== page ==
You really know your iPhone app is rejected when Steve Jobs personally emails you in response to an appeal made regarding app store approval. Tawkon, the name of both the app and developer can be added to the list of app drama which has taken place this week.
The radiation monitoring app is available on Blackberry, Android, and now jail-broken Apple devices. Tawkon has gone underground, and is now available on the Cydia store.
Upon its release, Tawkon was rejected from the app store. This led to discussions with Apple execs, eventually leading to an email correspondence with Steve Jobs.
Not to mince words, here's the email Tawkon posted on their blog...
The reaction to Tawkon's exclusion from the app store has led to a wide variety of opinions. Ranging from "Apple needs to stop deciding what I can and cannot download" to John Brownlee of CultofMac.com, who states "Tawkon’s launching on Cydia instead, which is fine, but I’m with Steve on this one: given that the iPhone has no native radiation-detecting mechanism (and therefore isn’t accurate), combined with the fact that there is no medical basis for fearing cellphone radiation exposure and the heightened fears about radiation both domestically and abroad, this just isn’t an app that needs to be on the App Store."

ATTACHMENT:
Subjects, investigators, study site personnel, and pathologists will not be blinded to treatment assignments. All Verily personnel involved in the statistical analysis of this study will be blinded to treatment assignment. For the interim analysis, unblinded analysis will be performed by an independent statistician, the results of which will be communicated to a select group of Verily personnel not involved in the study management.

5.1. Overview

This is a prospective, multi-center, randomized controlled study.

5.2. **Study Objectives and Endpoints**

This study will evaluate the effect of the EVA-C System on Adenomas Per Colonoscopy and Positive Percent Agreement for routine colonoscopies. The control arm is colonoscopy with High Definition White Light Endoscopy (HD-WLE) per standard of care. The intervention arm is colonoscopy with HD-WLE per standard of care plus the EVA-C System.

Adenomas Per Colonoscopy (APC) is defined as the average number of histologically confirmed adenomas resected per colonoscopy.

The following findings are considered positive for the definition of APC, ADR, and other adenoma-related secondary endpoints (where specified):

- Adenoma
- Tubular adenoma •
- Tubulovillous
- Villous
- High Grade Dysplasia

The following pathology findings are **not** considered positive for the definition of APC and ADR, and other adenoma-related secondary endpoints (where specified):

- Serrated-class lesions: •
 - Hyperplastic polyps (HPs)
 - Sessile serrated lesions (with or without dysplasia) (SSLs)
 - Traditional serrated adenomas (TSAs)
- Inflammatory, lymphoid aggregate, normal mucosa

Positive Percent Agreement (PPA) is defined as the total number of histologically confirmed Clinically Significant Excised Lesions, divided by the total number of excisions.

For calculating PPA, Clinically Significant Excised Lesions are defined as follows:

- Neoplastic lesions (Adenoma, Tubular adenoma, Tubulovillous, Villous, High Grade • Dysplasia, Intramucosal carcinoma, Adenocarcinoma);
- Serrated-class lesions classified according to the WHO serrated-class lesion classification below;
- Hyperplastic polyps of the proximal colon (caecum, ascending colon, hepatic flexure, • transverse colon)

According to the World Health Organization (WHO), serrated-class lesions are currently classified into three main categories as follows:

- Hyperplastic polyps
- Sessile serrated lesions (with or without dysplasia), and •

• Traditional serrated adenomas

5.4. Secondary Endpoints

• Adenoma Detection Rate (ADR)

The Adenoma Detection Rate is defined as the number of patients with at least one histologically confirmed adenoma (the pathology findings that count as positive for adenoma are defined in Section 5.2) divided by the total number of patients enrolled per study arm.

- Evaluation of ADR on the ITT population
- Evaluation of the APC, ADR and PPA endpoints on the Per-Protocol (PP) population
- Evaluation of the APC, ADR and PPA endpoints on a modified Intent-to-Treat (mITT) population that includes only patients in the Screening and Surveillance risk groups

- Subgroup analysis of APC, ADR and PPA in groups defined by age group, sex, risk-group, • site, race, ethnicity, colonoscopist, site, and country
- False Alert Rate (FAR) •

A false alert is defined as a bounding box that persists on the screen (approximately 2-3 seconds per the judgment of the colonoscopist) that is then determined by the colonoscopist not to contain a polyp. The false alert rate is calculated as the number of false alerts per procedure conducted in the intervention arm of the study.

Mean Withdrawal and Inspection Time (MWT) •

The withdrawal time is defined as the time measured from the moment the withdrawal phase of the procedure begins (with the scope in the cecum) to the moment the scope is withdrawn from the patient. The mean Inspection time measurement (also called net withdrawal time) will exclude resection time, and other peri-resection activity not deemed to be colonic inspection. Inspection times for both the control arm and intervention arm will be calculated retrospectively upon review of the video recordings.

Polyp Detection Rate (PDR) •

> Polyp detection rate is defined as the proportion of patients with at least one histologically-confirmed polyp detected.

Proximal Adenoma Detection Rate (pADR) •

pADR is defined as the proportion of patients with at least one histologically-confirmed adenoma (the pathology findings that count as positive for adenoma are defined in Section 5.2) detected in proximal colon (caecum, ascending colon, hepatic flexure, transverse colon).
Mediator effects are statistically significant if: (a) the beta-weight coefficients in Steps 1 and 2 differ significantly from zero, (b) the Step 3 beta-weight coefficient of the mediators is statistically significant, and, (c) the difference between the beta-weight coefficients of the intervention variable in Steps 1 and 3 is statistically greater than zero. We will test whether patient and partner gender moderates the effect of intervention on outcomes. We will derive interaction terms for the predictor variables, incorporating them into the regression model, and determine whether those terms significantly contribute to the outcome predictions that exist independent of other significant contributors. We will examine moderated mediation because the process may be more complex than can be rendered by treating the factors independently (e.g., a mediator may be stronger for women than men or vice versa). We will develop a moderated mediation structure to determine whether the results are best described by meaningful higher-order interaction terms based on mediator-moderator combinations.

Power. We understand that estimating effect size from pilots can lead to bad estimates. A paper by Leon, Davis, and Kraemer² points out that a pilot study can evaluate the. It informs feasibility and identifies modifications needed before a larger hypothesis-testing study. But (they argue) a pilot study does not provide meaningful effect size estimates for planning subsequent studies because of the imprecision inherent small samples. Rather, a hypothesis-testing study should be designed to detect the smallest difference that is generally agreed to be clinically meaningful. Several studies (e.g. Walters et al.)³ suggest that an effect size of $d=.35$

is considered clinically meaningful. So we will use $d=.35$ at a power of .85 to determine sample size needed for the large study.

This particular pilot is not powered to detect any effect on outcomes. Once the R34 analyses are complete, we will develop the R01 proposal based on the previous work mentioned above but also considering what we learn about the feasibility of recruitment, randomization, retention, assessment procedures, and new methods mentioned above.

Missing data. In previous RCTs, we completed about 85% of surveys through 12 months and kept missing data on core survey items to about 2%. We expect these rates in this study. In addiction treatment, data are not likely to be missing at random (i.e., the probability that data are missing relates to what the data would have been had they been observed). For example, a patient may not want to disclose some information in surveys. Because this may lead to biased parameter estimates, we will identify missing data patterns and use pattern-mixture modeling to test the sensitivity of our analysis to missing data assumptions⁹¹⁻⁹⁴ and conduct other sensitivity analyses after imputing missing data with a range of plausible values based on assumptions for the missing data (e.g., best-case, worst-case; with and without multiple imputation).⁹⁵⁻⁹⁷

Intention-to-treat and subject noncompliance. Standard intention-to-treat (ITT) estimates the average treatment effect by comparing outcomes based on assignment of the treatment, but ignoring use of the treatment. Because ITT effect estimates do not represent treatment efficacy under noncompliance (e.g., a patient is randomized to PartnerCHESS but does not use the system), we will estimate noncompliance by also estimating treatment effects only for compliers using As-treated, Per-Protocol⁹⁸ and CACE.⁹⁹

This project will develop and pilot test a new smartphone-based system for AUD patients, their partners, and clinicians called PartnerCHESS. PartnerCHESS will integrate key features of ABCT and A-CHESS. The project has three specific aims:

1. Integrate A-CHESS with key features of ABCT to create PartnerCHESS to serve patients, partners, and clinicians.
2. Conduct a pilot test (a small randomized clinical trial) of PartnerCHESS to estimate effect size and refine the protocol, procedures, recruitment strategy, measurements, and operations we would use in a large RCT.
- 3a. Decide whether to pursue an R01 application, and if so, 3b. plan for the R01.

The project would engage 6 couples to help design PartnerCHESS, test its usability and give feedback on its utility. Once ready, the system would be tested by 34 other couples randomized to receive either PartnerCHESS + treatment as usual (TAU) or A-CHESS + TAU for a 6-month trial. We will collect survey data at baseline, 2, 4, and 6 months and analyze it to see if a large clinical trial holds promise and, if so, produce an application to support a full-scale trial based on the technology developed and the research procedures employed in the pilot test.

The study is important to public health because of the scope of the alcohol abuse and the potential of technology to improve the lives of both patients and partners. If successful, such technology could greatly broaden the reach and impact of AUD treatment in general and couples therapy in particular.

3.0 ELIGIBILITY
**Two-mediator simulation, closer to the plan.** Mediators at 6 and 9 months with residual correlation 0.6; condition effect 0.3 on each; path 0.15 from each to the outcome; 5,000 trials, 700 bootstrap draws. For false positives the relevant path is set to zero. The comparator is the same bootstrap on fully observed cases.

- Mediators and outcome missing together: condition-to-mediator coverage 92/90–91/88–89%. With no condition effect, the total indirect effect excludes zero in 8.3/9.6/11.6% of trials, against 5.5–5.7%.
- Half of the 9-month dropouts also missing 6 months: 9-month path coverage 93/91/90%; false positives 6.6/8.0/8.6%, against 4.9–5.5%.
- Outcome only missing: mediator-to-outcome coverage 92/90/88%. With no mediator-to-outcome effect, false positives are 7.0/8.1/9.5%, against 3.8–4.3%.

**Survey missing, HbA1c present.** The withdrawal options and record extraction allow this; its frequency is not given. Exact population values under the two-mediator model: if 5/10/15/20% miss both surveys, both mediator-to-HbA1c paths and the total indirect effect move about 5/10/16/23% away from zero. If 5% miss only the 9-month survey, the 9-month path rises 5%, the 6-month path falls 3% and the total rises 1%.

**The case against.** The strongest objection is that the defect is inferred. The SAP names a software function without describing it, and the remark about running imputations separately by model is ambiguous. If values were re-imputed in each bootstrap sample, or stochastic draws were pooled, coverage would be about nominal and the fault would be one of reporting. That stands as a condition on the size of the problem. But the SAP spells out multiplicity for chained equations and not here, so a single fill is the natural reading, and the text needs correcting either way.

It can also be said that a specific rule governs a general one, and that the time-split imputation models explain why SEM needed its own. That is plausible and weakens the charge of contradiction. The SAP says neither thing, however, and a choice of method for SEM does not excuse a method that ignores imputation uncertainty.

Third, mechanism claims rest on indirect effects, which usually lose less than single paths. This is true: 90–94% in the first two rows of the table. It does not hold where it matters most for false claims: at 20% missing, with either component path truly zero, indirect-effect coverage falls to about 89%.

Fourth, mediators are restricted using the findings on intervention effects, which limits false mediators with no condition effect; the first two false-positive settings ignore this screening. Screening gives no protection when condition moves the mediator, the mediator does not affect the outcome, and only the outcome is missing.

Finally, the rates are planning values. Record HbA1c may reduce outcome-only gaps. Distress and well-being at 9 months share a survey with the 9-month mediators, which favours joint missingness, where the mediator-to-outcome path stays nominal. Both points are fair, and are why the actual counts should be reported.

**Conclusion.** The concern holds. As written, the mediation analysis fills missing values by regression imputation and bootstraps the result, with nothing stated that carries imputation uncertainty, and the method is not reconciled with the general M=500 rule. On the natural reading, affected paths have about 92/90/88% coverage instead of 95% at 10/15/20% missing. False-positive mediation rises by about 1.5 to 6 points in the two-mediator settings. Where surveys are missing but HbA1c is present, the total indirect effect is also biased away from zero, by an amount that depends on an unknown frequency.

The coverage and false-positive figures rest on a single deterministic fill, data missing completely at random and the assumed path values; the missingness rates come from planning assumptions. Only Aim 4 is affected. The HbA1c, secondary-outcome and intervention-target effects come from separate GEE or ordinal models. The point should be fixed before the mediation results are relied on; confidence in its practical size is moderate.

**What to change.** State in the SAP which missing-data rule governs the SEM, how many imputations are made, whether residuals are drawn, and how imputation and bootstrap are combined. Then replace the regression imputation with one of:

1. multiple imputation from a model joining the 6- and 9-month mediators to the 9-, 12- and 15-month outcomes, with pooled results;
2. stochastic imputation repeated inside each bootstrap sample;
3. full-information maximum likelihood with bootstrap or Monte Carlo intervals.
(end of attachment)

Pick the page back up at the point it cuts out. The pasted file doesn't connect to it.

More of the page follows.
The argument between radiation exposure in cell phones has been going back and forth for as long as the devices have been available. One group points to research to validate their claims, while the other group has their research as well. Unfortunately, there's no long term research available to validate or refute either claim. CNet has a great report, providing information about what we do know concerning cell phone radiation.
Though they've been rejected, Tawkon isn't giving up on the fight. They have a petition posted on the front page of their site, which let's people email Apple to let them know they want the app.
Depending how you feel in regards to cell phone radiation will more than likely determine your stance in the Tawkon app dilemma. Was Jobs and Apple justified in turning down Tawkon, or does the developer have a valid monitoring app?
Whatever your opinion, there's no denying the humor of Job's short and to the point email response.